Legal E-Bulletin - July 2003

Court Allows People with Disabilities to Continue Fight against Oklahoma’s Disparate Medicaid Prescription Plan

In a victory for people with disabilities that choose to remain in the community, a federal appellate court allowed an ADA claim to continue against Oklahoma’s disparate Medicaid prescription plan in Fisher v. Oklahoma Health Care Authority.1

In an attempt to address the state budget shortfall, Oklahoma placed a five-prescription cap on Medicaid recipients living in the community, irrespective of medical necessity. Medicaid recipients in nursing facilities, on the other hand, would continue to receive unlimited prescriptions. This scenario would force Oklahoma citizens that are living out in the community into nursing homes so they can continue to receive unlimited prescription benefits.

Three plaintiffs, faced with this threat, sued the Oklahoma Health Care Authority (HCA) in district court to enjoin the prescription cap for violating the Americans with Disabilities Act (ADA). ADA regulations require that a public entity provide its services, programs, and activities in the most integrated setting appropriate to the needs of qualified individuals with disabilities. In Olmstead v. L.C.2, the U.S. Supreme Court ruled that discrimination under the ADA included unjustified isolation of people with disabilities. Under Olmstead, states are required to place individuals in community settings rather than institutions when treatment professionals determine it is appropriate, the individuals are not opposed to such placements, and the provision of these services would not result in a fundamental alteration of the state program, activities, and services.

The Court of Appeals for the 10th Circuit reversed a summary judgment by a lower district court that favored the defendants and ordered the court to consider whether reasonable modifications to the plan were possible and if those modifications fundamentally altered the nature of the plan.

Olmstead does not require the plaintiffs to already be institutionalized

The district court had ruled against the plaintiffs by distinguishing their situation from Olmstead — the plaintiffs were not living in an institution and were free to remain in the community. In rejecting this ridiculous argument, the 10th Circuit pointed out that the ADA’s integration mandate doesn’t just protect people in institutions. Nothing in the language of the regulations, nor the Olmstead decision, requires that a person must first be institutionalized in order to be integrated. It would be absurd to require individuals to first place themselves in institutions before being able to challenge a law that threatened to put them there.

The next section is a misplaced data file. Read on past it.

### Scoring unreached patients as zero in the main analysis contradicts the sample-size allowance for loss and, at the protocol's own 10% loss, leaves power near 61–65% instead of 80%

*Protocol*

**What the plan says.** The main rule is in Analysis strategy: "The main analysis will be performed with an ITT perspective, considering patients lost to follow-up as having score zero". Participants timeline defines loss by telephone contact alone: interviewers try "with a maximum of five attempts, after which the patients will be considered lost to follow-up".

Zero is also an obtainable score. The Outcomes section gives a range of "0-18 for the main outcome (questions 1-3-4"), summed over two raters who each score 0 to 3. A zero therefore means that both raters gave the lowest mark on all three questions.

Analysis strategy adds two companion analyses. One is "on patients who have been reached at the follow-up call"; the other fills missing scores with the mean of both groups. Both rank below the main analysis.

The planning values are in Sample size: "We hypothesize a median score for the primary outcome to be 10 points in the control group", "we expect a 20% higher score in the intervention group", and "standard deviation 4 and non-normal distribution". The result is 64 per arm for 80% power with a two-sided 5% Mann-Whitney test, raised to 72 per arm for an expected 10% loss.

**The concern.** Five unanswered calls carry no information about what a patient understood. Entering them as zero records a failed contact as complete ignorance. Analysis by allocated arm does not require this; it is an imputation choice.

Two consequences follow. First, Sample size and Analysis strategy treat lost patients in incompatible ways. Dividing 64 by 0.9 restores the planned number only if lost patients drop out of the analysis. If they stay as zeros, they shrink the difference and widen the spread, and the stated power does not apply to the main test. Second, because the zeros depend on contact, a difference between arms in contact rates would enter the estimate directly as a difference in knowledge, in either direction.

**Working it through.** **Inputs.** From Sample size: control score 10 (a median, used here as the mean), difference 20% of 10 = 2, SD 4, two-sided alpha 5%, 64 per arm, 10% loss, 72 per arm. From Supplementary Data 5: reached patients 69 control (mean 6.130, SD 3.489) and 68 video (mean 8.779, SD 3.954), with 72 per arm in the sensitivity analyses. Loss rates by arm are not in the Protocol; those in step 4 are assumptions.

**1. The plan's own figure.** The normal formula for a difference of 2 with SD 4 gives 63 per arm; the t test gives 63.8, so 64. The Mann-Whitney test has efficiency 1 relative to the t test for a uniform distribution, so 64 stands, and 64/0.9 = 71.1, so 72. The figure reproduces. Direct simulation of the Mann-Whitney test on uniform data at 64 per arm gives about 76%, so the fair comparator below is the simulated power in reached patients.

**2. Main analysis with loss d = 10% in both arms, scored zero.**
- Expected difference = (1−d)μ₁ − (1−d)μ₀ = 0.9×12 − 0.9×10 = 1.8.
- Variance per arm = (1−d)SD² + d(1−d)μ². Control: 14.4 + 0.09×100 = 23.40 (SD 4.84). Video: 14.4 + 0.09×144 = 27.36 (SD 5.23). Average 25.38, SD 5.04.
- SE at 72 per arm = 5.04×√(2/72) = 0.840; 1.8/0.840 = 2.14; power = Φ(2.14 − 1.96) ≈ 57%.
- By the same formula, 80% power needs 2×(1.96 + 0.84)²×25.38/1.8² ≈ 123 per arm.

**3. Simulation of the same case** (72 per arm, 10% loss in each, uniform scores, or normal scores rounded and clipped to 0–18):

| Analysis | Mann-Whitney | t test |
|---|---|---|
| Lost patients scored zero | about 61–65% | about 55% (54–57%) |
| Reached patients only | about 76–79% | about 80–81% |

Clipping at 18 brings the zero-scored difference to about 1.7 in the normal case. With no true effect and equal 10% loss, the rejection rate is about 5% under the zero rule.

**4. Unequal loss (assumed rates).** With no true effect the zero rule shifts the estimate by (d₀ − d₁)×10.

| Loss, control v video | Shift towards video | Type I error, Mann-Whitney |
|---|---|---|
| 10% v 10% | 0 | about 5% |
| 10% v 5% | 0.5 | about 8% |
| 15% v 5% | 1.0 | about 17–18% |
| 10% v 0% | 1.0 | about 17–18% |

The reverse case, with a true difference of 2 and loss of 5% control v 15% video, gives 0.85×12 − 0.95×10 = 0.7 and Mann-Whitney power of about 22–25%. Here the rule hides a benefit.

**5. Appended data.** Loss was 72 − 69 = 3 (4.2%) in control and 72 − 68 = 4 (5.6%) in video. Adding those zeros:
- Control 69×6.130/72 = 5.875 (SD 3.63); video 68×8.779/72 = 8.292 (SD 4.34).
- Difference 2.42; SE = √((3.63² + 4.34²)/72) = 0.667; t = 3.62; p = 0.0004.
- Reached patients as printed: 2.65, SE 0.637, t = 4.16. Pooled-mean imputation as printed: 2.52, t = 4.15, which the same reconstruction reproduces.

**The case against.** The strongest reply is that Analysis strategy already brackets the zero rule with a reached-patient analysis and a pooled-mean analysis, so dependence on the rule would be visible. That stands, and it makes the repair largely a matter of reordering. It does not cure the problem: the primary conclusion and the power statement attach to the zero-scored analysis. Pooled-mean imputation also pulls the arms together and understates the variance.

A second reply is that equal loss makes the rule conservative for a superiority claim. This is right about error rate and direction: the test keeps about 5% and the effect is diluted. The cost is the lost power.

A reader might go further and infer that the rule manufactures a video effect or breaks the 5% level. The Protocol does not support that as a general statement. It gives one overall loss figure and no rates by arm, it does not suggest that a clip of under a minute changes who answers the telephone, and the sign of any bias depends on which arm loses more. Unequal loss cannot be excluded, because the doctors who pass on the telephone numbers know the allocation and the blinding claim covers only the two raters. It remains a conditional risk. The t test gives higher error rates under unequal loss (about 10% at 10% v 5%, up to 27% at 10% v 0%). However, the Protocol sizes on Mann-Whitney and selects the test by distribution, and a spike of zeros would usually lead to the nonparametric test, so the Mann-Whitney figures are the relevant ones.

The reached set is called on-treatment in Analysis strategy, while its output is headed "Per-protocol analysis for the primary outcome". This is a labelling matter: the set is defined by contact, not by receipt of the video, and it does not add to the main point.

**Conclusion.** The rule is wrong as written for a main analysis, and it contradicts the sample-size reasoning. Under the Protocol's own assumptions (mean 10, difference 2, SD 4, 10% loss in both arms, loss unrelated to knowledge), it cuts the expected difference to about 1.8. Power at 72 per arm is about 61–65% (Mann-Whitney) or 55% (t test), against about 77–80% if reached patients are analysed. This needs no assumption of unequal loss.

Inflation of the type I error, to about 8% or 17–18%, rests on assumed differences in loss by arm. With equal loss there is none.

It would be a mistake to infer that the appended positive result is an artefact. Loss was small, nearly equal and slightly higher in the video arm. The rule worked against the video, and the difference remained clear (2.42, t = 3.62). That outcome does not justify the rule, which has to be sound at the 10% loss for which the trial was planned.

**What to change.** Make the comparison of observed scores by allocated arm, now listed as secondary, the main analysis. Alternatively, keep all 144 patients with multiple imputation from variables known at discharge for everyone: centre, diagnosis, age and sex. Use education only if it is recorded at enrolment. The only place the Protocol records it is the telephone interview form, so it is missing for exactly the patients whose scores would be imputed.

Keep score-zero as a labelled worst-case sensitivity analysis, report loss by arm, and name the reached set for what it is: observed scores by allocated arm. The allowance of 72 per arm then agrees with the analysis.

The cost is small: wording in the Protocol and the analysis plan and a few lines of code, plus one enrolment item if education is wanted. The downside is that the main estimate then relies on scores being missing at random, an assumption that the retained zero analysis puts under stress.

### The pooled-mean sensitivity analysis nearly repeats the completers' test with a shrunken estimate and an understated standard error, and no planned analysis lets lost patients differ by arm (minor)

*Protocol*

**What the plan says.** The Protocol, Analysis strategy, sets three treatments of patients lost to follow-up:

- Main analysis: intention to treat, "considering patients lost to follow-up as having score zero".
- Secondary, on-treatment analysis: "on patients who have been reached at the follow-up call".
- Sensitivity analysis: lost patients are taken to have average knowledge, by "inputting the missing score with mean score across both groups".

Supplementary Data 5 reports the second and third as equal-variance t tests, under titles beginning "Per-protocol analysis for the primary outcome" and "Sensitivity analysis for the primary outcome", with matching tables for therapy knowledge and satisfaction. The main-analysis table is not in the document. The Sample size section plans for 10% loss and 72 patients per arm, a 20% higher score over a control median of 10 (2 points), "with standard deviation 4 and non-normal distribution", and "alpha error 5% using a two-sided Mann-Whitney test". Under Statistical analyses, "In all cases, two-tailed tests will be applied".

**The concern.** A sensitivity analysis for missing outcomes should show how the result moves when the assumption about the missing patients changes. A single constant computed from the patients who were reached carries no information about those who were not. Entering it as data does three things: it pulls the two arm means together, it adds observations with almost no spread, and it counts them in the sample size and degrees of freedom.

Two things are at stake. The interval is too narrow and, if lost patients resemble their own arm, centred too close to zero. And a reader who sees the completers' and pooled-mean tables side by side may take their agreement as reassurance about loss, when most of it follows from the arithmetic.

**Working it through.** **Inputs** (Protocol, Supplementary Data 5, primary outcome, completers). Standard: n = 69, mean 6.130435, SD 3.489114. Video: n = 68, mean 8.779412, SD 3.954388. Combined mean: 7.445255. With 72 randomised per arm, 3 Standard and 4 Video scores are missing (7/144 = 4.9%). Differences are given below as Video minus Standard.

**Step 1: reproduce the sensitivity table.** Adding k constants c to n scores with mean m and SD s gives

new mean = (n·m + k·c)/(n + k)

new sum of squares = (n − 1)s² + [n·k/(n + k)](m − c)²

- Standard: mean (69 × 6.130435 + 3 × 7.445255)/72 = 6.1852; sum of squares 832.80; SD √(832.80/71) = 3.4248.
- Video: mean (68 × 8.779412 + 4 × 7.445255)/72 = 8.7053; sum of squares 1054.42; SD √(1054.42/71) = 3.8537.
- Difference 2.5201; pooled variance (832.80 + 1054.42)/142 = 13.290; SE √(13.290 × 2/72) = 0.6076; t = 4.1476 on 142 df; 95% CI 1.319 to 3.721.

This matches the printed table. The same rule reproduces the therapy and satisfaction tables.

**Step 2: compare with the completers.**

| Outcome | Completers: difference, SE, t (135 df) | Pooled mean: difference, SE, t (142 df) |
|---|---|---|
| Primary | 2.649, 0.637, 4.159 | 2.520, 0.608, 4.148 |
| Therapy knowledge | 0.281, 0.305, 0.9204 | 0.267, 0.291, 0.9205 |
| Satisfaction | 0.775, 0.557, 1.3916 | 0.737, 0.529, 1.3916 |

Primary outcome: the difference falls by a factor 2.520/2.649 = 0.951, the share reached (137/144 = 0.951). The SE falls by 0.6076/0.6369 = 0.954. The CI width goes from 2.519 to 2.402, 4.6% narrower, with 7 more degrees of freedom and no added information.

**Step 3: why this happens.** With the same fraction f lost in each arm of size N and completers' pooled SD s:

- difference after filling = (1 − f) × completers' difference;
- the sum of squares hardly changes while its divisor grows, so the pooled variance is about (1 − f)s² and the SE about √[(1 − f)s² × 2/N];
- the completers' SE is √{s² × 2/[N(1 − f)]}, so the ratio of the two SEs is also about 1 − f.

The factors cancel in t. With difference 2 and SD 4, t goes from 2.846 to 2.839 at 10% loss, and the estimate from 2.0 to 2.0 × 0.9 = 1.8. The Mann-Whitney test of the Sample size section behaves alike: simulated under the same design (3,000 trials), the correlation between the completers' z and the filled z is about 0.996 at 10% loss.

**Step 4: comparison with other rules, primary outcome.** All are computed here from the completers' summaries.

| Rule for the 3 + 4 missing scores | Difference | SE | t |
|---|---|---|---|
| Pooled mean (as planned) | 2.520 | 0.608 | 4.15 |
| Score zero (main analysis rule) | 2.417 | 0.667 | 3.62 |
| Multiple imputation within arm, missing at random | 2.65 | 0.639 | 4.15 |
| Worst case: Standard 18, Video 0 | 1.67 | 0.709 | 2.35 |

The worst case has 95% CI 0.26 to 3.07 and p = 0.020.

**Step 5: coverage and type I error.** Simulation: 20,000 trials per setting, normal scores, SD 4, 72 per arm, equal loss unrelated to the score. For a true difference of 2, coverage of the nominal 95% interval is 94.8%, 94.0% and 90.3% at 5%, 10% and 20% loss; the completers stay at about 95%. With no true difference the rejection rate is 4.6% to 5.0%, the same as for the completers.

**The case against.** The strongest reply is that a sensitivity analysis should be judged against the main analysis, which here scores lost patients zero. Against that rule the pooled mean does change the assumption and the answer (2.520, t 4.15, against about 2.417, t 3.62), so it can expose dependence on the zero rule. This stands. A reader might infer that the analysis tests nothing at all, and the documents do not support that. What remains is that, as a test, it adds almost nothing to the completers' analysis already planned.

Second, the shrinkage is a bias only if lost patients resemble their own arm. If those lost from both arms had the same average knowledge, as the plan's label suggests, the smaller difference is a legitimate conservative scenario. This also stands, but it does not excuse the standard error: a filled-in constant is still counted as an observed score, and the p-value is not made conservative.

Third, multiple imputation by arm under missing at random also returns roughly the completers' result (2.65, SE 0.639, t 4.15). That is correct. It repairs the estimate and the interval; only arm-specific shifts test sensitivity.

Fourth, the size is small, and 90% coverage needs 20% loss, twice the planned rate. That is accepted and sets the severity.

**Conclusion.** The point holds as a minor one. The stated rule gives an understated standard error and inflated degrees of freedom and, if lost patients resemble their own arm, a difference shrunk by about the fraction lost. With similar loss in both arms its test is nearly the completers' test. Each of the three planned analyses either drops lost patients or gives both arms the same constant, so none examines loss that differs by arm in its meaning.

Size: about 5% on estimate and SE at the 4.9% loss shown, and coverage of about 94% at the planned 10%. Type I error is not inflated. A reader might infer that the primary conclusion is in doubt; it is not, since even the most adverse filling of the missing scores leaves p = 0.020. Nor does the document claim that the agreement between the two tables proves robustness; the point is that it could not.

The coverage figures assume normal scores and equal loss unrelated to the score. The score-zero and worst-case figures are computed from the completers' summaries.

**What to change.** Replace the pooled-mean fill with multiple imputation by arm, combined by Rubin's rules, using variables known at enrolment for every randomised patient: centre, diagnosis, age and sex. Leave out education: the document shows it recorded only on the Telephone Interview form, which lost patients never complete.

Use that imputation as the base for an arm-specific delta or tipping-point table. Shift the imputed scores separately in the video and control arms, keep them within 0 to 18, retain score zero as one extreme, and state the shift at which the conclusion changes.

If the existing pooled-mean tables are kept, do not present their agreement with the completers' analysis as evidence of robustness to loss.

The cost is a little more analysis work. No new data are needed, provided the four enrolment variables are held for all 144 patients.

Oklahoma further argued that the plaintiffs in the case would not be harmed by the imposition of a prescription cap because all three plaintiffs had stated that they would rather die than be placed in a nursing home. In doing so, the state pointed out that the plaintiffs would not be segregated and isolated from the community if they never agree to be institutionalized. The 10th Circuit disagreed noting that given the plaintiffs’ health and meager finances, the cap would put them at a high risk to be put in a nursing home. This high risk was enough reason for an ADA claim to proceed to examine the evidence. What this holding means is that plaintiffs can pursue an Olmstead lawsuit in court if the changed state policy puts them at high risk of being institutionalized.

The complicated “fundamental alteration” defense

As the 10th Circuit noted under Olmstead , Oklahoma’s obligation to provide community-based treatment to qualified people with disabilities is not unlimited. The state is allowed to reject any modifications that would fundamentally alter its programs and services. The 10th Circuit viewed Olmstead as requiring courts to consider, in allocating resources, whether immediate relief for the plaintiff would be inequitable, given the responsibility of the state to care for and treat a large diverse population of people with disabilities.3

The lower district court had ruled for the defendants by pointing out that providing pharmacy benefits is an optional program under Medicaid and that Oklahoma had made a “reasonable move to reduce the optional program rather than eliminate it altogether as it could” given its budget situation. The 10th Circuit rejected the “optional” argument ruling that states cannot amend optional programs in such a way that would violate the ADA’s integration mandate. This holding reaffirms that Title II of the ADA applies to all programs and that states do not have the right to limit the scope of a program in such a way that would discriminate against people with disabilities simply because they have the discretion of not providing the service at all.